Aligned with this last task, we bring new findings on this matter for the Portuguese population that increase the need for reflection among staff in the National Health System. Primary care services can be considered the ideal study setting for these patients as the majority is subject to regular follow-ups and management by their primary care physician and nursing team, and most information on their condition is provided in this setting. Another main strength of this study is the random sampling of patients from several primary care facilities located in both rural and urban areas, from a widespread geographical area (four different counties within North of Portugal), which may be representative of the North of Portugal diabetic population even though the family health units themselves were not randomised. Estimated prevalence of diabetes in the studied healthcare facilities was 7.8%, a mismatch to the previous national estimate of 13.6% diabetes prevalence in 2018.2 This may be explained either by population differences or underdiagnosis in the North of Portugal. Lack of representativeness due to patient access limitations is unlikely as the Portuguese public health system provides universal health coverage.
Methodological concerns of this study include the possibility of information bias (ie, memory bias) with subsequent under or over-reporting by patients, since data collection relies on self-reported assessments; selection bias derived from the need to have an updated telephone number in the family health unit and the exclusion of dependent patients unable to go to primary care units; the lack of a formal validation of the questionnaire (only a pilot was conducted to ascertain that patients understood the implemented questions and introduced new options on closed questions); participating health units were not sampled as they were the researchers’ working units, although they comprised both urban and rural settings which we believe may reduce the impact of the convenience sampling of the studied units in addition to the random sampling of patients. Despite these limitations, this study provided valuable local data on sharp handling and disposal in a community setting. Considering the increasing prevalence of DM, expanded studies with significant samples in broader geographic areas may be needed to more accurately depict sharp disposal practices of patients and its burden.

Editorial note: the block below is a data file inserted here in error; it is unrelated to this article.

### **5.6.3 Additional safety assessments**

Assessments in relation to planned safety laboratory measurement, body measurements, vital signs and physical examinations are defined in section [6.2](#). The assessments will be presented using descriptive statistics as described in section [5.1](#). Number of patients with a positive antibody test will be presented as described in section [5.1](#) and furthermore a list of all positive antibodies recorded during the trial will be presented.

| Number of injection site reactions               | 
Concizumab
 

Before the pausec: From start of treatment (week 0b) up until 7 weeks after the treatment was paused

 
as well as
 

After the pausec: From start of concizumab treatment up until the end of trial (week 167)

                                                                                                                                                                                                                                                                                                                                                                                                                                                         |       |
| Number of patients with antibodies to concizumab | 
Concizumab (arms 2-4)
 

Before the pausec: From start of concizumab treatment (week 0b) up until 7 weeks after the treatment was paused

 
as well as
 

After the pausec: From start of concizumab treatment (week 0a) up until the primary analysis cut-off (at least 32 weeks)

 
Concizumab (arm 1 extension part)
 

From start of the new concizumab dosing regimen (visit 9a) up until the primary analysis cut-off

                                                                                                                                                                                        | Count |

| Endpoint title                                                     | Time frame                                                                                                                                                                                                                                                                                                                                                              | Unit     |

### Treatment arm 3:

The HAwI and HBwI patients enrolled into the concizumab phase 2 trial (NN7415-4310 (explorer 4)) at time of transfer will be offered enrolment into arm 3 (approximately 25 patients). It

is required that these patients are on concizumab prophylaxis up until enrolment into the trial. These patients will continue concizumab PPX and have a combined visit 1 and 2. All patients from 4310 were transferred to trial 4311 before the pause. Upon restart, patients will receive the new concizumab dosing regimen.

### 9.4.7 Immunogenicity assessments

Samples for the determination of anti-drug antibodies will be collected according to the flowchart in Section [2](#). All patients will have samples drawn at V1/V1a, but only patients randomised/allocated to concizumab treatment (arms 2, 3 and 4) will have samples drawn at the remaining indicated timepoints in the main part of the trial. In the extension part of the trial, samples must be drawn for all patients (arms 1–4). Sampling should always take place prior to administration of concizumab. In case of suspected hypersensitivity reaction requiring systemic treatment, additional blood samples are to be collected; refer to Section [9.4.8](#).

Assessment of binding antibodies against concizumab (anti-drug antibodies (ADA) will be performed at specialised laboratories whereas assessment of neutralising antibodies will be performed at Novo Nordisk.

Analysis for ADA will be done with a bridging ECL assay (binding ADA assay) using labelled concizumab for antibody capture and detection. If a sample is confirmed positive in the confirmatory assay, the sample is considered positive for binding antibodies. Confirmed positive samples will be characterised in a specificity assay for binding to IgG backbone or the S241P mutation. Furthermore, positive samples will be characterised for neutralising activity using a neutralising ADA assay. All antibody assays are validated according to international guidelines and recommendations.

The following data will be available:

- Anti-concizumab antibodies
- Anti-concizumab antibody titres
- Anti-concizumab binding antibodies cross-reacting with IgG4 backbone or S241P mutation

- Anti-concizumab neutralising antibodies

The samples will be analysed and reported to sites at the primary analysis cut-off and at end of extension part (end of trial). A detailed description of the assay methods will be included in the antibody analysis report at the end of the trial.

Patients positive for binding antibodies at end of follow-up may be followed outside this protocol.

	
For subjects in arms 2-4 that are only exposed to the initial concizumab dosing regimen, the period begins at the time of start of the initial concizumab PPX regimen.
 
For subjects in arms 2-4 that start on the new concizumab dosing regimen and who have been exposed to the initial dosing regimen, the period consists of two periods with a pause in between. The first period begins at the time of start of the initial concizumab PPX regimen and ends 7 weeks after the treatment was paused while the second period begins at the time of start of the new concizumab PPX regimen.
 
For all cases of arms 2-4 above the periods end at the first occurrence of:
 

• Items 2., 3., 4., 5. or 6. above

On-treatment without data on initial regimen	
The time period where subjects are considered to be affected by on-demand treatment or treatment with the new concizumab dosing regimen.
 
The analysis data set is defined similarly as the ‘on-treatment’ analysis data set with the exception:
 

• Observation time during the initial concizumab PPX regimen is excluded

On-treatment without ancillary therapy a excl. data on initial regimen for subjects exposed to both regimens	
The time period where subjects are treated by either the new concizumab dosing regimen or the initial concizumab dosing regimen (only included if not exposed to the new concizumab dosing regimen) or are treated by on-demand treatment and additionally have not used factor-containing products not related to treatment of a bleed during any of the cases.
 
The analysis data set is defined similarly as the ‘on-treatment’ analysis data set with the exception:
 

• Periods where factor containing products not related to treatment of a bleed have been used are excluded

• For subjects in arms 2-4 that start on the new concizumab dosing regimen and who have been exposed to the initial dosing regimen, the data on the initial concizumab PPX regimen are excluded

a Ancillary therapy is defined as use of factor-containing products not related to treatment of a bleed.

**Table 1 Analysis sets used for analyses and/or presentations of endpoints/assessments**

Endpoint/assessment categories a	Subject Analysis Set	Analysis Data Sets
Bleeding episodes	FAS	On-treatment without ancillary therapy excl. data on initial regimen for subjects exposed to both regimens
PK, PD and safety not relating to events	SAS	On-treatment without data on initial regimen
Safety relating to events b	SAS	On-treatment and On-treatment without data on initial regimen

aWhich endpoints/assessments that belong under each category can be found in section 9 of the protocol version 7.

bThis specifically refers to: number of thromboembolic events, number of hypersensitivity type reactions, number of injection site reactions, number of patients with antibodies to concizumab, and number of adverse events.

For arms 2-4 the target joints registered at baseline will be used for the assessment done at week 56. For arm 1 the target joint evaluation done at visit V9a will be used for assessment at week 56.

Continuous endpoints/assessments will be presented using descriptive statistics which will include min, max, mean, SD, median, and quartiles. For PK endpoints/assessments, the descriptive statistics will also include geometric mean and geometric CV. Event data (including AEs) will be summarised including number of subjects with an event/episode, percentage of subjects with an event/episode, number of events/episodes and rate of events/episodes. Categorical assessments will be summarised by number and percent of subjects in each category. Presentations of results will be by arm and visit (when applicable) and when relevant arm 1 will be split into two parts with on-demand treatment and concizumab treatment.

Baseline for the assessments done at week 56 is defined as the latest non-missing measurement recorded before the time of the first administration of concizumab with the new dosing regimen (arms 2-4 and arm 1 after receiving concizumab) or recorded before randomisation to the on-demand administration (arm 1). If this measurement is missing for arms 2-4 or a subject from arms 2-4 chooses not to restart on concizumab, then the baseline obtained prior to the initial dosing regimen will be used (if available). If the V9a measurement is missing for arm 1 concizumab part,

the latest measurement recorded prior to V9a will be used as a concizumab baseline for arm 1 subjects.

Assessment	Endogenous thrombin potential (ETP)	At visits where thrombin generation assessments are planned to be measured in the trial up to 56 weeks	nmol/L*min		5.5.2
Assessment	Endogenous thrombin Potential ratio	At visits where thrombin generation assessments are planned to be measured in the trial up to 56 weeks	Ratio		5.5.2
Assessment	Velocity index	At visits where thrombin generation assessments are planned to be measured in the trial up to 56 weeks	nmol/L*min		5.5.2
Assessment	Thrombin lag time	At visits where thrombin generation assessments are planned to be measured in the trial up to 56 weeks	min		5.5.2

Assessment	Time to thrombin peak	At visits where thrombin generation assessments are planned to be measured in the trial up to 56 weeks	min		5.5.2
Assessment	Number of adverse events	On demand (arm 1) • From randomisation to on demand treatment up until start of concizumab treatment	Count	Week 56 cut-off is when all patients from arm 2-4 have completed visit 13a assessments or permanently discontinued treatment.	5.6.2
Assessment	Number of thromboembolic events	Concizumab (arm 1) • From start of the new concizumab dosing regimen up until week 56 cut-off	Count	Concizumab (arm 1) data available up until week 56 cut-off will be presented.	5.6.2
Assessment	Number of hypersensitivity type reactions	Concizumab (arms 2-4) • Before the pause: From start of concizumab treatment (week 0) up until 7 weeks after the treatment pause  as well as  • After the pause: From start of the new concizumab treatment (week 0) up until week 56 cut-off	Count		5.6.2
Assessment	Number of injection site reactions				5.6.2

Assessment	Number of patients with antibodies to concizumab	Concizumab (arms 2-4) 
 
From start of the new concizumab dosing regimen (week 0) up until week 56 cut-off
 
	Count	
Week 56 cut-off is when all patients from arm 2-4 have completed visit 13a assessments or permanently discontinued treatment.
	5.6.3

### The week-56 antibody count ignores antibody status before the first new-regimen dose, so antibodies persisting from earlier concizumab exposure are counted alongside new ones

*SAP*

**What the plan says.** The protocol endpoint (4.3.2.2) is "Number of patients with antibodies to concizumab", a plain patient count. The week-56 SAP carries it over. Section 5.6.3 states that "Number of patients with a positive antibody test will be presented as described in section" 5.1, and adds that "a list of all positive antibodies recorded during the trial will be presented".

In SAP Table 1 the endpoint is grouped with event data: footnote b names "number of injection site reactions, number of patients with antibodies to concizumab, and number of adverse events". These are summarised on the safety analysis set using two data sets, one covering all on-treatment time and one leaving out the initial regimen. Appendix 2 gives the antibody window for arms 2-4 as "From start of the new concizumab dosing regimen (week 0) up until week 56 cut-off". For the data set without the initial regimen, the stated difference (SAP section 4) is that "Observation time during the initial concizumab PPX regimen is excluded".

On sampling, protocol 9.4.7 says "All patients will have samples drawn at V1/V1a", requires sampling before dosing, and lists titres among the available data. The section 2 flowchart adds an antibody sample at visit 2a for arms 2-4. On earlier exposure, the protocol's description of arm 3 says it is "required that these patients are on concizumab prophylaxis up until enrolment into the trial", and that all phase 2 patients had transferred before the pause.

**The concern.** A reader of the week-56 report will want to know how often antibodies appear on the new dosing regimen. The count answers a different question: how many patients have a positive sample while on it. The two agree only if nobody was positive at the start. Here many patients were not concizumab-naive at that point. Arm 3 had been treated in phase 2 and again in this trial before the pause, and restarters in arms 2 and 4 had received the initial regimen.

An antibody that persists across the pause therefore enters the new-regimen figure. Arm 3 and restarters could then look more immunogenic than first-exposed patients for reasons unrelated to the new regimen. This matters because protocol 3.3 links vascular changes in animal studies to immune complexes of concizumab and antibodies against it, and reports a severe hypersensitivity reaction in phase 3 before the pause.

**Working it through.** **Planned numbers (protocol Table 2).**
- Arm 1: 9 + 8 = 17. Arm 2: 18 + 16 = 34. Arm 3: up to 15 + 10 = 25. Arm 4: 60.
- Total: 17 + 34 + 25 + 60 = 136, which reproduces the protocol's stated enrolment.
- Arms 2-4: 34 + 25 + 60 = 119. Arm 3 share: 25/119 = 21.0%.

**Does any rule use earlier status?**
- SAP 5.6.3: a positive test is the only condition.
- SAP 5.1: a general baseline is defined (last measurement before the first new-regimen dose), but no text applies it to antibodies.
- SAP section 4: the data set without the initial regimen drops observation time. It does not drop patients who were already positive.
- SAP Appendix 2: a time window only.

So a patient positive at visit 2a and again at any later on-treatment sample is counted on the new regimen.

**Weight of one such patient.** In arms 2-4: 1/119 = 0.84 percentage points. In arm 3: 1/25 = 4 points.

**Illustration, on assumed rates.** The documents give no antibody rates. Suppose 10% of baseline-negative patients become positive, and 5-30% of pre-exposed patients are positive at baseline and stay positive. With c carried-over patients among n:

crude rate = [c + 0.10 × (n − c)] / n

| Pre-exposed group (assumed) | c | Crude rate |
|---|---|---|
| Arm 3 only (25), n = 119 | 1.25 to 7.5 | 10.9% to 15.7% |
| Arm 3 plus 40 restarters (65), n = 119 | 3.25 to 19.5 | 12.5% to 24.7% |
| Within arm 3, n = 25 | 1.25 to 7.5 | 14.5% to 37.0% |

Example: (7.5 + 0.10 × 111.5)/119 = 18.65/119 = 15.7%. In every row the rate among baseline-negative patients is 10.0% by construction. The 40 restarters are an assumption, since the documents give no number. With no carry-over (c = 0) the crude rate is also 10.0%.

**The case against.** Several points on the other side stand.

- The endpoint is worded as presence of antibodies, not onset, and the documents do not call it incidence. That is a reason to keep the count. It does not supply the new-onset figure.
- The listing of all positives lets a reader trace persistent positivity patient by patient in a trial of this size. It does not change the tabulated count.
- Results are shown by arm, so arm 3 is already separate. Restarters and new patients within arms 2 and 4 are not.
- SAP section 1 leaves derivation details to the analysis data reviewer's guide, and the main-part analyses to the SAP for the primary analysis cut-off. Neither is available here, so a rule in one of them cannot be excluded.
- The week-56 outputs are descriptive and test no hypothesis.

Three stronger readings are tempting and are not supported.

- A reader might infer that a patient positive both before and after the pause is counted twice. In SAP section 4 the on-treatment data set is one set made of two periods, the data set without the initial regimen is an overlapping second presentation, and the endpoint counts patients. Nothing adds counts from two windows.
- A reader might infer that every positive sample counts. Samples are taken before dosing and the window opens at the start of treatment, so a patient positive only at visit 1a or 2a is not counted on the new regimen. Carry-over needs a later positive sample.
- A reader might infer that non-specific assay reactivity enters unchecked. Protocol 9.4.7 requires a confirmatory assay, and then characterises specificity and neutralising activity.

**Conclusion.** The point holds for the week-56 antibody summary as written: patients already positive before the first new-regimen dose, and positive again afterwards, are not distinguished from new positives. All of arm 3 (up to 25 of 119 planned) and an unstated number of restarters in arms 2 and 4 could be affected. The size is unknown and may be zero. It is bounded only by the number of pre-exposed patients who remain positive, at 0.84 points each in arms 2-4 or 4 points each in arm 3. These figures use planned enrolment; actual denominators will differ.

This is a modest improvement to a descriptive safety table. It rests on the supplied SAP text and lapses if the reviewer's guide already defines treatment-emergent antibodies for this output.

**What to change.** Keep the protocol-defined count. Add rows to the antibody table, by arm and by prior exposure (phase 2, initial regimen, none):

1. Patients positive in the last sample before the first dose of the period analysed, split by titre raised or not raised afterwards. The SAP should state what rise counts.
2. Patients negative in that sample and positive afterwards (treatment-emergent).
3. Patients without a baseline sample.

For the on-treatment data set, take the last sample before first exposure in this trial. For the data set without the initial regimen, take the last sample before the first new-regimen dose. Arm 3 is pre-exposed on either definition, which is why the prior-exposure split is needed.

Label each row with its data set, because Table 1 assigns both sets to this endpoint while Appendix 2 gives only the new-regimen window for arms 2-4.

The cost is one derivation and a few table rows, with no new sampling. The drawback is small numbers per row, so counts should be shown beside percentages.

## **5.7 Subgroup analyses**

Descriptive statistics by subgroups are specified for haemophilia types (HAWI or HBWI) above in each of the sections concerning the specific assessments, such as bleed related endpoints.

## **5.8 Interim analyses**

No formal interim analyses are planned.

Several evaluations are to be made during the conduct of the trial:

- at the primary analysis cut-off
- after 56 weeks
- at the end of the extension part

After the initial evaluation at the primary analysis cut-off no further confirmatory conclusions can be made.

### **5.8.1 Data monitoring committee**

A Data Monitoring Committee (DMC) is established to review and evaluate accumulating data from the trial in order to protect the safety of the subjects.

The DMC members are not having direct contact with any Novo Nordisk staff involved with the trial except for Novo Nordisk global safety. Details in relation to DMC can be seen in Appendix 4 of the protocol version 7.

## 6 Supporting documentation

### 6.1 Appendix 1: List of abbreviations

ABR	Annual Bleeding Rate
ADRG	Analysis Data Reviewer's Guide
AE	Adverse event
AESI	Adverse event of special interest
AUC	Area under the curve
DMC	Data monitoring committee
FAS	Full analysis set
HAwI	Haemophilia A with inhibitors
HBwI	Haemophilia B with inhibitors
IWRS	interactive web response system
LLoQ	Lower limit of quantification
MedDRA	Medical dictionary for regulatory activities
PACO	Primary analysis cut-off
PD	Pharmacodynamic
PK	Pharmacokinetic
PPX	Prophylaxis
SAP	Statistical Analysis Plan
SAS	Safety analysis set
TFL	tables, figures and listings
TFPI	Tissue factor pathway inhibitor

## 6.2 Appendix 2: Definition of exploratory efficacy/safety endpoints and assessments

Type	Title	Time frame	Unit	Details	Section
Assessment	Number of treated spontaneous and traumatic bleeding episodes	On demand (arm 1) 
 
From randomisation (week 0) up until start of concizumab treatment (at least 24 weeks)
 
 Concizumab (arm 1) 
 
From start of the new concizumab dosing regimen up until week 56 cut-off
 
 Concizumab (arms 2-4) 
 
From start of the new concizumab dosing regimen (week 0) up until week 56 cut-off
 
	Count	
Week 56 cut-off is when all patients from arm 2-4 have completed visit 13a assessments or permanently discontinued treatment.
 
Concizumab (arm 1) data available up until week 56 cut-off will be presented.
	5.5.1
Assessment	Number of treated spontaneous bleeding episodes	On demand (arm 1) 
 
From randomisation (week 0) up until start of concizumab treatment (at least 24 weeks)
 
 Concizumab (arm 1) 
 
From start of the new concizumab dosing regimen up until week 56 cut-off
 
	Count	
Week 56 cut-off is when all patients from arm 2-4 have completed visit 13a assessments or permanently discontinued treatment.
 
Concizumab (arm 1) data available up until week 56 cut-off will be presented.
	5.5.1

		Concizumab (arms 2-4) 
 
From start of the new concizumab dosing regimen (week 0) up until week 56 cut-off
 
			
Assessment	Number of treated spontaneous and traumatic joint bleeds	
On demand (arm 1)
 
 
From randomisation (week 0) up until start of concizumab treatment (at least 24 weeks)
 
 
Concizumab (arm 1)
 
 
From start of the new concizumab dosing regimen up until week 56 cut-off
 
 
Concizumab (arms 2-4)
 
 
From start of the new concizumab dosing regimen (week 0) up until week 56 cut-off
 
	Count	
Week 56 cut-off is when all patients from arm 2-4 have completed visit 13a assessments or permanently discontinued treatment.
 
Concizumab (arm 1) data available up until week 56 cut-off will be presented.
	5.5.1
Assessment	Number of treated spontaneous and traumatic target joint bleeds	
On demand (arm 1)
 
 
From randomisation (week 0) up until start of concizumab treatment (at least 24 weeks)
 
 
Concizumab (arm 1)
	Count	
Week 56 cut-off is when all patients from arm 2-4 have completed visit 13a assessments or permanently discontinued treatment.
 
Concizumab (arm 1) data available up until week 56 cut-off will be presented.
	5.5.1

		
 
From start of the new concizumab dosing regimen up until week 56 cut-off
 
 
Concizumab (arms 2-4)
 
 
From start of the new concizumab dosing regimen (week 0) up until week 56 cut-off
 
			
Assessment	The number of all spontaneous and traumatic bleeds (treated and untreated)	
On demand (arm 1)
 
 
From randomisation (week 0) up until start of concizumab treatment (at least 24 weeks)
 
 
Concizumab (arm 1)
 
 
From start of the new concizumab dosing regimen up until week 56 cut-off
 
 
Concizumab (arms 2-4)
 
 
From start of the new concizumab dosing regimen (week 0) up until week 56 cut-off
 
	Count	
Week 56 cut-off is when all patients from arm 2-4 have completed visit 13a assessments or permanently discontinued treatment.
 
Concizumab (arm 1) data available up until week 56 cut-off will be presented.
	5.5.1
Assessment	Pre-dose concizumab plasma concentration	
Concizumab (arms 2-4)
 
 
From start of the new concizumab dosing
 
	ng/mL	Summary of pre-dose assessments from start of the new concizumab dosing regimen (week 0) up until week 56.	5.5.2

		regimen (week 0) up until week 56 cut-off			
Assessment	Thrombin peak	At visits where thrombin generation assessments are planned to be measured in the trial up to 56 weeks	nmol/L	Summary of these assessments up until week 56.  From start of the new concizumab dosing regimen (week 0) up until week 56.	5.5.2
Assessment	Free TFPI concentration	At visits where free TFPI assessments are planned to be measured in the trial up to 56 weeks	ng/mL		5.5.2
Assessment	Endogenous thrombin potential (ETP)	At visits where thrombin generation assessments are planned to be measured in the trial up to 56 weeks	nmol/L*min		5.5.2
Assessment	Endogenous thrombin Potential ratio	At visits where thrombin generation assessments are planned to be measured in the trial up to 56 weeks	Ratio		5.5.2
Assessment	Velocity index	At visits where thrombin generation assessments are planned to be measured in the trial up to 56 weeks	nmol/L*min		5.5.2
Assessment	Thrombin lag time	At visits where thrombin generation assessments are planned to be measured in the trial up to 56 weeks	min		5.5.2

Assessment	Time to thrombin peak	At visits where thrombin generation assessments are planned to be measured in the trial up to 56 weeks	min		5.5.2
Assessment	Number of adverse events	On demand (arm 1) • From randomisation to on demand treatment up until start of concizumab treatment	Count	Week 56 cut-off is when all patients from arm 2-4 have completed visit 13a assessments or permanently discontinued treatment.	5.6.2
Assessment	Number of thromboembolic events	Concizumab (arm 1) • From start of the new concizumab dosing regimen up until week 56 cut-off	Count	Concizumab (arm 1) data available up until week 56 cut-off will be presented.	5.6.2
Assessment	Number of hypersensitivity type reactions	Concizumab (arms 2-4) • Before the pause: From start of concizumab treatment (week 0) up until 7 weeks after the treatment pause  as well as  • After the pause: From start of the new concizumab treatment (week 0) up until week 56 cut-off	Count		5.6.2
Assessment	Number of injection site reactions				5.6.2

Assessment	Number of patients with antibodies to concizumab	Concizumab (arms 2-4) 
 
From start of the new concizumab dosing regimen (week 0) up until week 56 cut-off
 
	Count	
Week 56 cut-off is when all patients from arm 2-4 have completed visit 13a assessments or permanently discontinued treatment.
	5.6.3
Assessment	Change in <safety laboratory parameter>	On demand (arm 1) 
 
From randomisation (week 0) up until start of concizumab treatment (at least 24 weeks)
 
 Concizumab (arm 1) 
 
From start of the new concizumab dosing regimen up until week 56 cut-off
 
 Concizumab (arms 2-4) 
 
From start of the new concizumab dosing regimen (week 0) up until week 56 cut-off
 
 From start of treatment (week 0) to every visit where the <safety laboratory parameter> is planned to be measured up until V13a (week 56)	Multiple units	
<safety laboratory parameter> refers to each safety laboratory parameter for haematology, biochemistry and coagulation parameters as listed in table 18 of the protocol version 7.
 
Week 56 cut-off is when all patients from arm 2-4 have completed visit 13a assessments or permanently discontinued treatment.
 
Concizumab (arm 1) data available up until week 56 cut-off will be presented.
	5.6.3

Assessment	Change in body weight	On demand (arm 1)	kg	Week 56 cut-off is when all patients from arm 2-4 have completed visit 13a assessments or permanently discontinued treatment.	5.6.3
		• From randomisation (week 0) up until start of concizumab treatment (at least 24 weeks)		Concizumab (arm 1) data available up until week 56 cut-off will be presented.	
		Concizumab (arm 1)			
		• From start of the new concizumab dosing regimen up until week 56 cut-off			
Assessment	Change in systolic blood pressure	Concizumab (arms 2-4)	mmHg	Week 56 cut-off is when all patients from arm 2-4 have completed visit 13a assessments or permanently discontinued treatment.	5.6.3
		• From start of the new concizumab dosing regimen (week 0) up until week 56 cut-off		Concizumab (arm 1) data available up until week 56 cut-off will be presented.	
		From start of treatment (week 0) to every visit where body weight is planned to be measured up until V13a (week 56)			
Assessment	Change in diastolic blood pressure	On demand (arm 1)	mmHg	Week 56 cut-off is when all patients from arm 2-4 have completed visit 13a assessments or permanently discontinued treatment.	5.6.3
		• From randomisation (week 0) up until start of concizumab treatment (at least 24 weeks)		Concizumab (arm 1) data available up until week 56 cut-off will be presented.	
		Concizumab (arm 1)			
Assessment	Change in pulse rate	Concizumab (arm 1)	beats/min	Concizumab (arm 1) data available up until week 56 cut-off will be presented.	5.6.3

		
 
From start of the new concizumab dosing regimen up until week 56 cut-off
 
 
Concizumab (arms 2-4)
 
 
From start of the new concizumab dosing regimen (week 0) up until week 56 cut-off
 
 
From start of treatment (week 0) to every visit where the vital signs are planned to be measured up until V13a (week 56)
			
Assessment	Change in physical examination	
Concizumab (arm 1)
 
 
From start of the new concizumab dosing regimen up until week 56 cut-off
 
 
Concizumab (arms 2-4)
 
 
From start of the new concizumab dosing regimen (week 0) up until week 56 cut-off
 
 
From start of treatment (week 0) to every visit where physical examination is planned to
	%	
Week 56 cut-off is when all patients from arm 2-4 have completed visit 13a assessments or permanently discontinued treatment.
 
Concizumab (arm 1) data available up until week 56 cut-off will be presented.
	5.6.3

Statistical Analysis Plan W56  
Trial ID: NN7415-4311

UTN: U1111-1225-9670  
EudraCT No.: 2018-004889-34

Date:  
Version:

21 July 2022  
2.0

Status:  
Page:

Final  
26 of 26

In conclusion, we found that most diabetics dispose of their biohazardous materials resulting from diabetes surveillance and therapy in unsorted household waste. In the era of the optimisation of household medical waste management and of the public discussion of the environmental effects of waste, management of DM treatment byproducts is mandatory, and deserves the attention of both the scientific community and the health authorities. In fact, with the increasing prevalence of DM, this problem can potentially give origin to an emerging global crisis, demanding international efforts to be dealt with. The purpose of this investigation was to contribute to the solution, providing hard data on this topic in the current Portuguese reality and call for action for all stakeholders.
Data availability statement
Data are available upon reasonable request.
Patient consent for publication
This study involves human participants and was approved by ethics committee for health of the Regional Health Administration of the North (Portugal) ID T20200029. Participants gave informed consent to participate in the study before taking part.
Contributors Conceived and designed the protocol: ALC-R, ALT, ACdA, MVC, LLD, CCR, TT-G. Conceived the database: ALC-R. Collected the data: ALC-R, ALT, ACdA, MVC, LLD, CCR, JMP, AF, FM, SS. Performed the statistical analysis: DM-D. Wrote the paper: ALC-R, ALT, ACdA, MVC, LLD, CCR, JMP, AF, FM, SS, DM-D, TT-G. Revising the article: ALC-R, ALT, LLD, JMP, AF, DM-D, MVC, TT-G. Guarantor: ALC-R.
Funding This article was supported by National Funds through FCT—Fundação para a Ciência e a Tecnologia, I.P., within CINTESIS, R&D Unit (reference UIDP/4255/2020).
Competing interests None declared.
Patient and public involvement Patients and/or the public were not involved in the design, or conduct, or reporting, or dissemination plans of this research.
Provenance and peer review Not commissioned; externally peer reviewed.